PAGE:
Although completing the main quest will unlock new areas, surviving in those areas is another story. The player needs to catch and document Pokemon‘s moves to fill out the Pokedex; although battles can be a helpful way to level, catching a Pokemon without being spotted or quickly will make your life easier.

While exploring the world, trainers will come across wild Pokemon. Depending on the Pokemon‘s nature, these creatures will either run away, observe, ignore, or most commonly, attack you. By using berries or other items, trainers are able to distract Pokemon in order to try and catch it without being attacked. If a trainer is spotted, some Pokemon will attack.

If the trainer is hit too many times, they will black out, leaving their satchel behind. Unlike other Pokemon games, the trainer will not black out if all their Pokemon are defeated; instead, they will have to avoid nearby Pokemon and make it back to a base camp. Trainers can fast travel to the base camp if not detected.

The game features 242 Pokemon. Out of those 242, 17 of those Pokemon have Hisuian forms and there are seven brand-new Pokemon. Some of these Pokemon can only be found in Space-Time distortion fields that randomly pop up. With these fields being random, it can be difficult to complete a full Pokedex.

Pokemon Legends: Arceus Combat

The game features two different types of battles, traditional and frenzied. Frenzied battles only occur with the story quest noble Pokemon. During these battles, the trainer must dodge attacks from the frenzied Pokemon while pelting it with balms. Once the Pokemon reaches a certain level, trainers can battle it making it susceptible to more balms; rinse and repeat.

Then the game features its take on traditional battles. What you previously knew about battling gets thrown out the window. Status effects work differently and there are different move styles. Pokemon Legends: Arceus features three styles, Agile, Normal, and Strong.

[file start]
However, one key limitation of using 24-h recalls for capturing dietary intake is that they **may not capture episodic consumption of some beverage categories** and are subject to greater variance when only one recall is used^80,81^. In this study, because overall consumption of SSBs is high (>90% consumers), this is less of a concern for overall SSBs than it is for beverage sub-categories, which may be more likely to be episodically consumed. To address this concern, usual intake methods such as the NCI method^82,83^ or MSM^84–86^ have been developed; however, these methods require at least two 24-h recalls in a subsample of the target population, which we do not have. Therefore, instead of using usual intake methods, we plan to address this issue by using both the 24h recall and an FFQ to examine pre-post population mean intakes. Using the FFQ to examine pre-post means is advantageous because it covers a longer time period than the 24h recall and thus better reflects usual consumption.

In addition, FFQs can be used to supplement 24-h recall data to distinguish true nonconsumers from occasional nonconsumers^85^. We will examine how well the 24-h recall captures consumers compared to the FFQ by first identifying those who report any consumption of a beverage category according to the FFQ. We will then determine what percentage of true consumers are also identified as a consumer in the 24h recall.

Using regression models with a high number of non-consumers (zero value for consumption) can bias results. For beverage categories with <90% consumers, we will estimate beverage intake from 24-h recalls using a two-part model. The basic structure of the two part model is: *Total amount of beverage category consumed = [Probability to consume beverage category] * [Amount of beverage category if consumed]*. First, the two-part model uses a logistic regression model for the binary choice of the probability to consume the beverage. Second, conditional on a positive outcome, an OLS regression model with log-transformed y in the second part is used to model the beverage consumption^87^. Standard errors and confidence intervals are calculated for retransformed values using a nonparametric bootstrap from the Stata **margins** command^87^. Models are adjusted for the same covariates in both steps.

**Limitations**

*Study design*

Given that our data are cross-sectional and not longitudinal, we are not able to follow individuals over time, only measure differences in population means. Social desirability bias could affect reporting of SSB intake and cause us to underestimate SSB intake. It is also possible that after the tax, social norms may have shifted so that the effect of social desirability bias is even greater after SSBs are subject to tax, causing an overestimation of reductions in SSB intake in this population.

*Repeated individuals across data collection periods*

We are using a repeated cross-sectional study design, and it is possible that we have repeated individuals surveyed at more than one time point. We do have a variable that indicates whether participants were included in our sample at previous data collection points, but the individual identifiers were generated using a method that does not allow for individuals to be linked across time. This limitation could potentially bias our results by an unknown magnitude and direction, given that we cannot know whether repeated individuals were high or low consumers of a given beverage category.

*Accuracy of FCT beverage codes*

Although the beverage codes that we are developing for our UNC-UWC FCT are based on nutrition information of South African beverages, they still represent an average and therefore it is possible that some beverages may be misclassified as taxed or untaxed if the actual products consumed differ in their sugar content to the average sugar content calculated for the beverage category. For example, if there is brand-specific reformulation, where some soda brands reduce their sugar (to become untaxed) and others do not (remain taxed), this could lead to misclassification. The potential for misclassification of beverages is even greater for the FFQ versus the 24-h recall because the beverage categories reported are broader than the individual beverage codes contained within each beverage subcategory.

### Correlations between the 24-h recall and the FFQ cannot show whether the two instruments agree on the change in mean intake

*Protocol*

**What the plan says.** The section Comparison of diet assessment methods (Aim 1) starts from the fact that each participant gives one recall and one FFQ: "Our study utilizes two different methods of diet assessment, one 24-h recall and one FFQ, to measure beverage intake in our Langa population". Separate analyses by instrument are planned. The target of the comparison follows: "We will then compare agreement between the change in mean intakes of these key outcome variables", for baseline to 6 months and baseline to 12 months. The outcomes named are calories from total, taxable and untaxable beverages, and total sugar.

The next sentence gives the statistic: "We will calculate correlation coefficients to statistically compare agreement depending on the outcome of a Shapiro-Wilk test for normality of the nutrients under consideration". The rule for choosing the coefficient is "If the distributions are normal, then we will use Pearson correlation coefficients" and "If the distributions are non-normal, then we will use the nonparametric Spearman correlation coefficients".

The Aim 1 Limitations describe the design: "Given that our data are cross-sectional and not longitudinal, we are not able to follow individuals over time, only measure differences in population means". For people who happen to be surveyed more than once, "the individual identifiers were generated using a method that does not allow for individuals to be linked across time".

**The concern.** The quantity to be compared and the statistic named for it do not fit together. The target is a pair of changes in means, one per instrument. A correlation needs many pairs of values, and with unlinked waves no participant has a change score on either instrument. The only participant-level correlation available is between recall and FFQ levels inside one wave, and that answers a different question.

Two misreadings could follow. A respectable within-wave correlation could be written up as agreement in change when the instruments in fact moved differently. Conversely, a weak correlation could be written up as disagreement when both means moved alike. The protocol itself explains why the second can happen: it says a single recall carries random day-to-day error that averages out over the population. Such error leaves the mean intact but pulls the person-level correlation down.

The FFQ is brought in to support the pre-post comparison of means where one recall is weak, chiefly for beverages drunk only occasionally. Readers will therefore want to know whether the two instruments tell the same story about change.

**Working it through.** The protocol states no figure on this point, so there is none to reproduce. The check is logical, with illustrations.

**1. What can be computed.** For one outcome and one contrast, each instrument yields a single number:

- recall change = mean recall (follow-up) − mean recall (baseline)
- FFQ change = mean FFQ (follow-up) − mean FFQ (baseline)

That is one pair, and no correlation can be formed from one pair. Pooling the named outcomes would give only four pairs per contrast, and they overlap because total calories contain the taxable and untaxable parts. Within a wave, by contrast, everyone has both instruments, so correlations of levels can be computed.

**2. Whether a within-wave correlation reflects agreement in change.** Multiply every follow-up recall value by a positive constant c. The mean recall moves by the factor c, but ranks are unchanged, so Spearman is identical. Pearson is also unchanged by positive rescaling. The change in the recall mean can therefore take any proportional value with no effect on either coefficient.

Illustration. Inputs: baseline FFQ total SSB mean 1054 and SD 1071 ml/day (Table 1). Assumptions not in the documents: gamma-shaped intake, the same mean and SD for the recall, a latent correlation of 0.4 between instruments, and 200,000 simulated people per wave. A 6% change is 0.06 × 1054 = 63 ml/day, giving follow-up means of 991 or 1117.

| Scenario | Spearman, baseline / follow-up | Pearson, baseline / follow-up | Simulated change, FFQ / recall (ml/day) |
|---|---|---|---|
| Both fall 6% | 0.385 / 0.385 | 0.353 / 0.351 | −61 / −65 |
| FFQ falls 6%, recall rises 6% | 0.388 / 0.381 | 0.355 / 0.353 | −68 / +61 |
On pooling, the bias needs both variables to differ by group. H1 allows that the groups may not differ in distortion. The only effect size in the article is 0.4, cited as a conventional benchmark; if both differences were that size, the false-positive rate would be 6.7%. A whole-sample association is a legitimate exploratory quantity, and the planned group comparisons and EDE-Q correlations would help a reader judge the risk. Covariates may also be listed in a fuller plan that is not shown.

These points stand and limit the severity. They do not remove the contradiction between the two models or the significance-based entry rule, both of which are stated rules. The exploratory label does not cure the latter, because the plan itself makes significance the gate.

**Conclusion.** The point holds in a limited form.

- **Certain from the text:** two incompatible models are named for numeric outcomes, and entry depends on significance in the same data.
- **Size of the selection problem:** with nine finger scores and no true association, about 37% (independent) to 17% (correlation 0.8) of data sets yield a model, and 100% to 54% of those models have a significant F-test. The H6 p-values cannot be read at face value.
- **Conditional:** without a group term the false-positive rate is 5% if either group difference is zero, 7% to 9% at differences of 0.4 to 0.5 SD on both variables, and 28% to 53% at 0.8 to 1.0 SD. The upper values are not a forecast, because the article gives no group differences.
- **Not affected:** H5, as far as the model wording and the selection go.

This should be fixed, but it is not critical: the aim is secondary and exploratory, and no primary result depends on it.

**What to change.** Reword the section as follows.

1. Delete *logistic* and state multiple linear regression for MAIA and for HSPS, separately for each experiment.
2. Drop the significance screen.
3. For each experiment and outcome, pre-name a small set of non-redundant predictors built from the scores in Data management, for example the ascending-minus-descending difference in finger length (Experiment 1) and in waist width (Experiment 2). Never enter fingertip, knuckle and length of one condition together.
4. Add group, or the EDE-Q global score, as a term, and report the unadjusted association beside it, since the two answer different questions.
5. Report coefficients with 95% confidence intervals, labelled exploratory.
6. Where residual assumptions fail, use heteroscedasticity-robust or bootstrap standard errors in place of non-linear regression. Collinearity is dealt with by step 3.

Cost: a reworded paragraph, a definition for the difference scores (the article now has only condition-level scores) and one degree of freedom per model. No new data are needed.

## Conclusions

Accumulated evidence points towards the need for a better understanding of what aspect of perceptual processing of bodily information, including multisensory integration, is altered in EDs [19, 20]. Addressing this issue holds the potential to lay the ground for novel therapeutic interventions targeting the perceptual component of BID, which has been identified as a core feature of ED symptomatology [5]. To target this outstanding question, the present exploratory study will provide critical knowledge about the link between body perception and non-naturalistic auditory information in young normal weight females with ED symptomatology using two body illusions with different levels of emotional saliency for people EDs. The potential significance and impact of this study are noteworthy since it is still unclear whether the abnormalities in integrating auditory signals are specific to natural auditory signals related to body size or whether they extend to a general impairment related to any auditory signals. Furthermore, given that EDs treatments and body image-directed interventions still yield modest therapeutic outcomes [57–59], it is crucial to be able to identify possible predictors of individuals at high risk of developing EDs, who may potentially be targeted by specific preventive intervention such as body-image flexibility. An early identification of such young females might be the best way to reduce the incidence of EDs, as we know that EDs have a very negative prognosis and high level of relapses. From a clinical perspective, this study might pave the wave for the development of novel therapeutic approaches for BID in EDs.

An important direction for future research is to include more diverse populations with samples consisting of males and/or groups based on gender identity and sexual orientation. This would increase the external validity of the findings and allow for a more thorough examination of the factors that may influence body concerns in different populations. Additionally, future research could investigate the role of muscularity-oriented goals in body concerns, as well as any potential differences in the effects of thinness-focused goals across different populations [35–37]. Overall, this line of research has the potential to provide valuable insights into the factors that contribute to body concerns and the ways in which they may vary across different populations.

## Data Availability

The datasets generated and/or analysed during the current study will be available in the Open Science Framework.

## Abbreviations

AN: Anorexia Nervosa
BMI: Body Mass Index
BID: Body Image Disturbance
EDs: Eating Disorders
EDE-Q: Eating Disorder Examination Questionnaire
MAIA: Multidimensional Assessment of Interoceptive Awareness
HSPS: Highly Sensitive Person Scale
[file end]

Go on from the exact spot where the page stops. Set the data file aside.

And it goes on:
These three affect the attack order in which your Pokemon gets to attack. Agile will make your Pokemon attack quickly but lessen the damage dealt. Normal will have it use the regular move and finally, Strong will have the move hit harder but make you wait a while until it’s your turn.

The game’s combat system can be unfair at times. A level 31 Parasect can annihilate half of your level 40 party. Alpha Pokemon are even worse; they will weave the three different move styles together in order to win. The game makes you learn about its battle system and Pokemon‘s stats.

A Pokemon‘s grit stats are more important than you might expect, but the game barely covers it. Then there are status effects. In the past, a Pokemon afflicted by the sleep or frozen status effect would not be able to attack; now, they can attack even while afflicted by the status effect. This can take a while to get used to.

Then there is crafting, as crafting is a major part of the game. Throughout my playthrough, it was cheaper to buy components and craft an item than it is to buy it outright. Yes. you may need to scavenge but money can be tight. The game has an inventory system problem. Yes, you can upgrade your item’s pouch but it will cost you a fortune to do so.

There’s also the mass amount of summons in the summoning system. As players explore new areas and calm Pokemon, they will be able to summon new mounts. These new mounts allow the player to explore previously unreachable areas of the map.  In order to fully experience what Pokemon Legends: Arceus has to offer you will need all the mounts.

Finally, some Pokemon no longer need to be traded in order to evolve. Instead, a shop in Jubilife offers the evolution items at the cost of merit points in order to evolve select Pokemon. Yes, trading is possible but it is no longer necessary. Merit Points on the other hand can be annoying to gather unless you like fetch quests.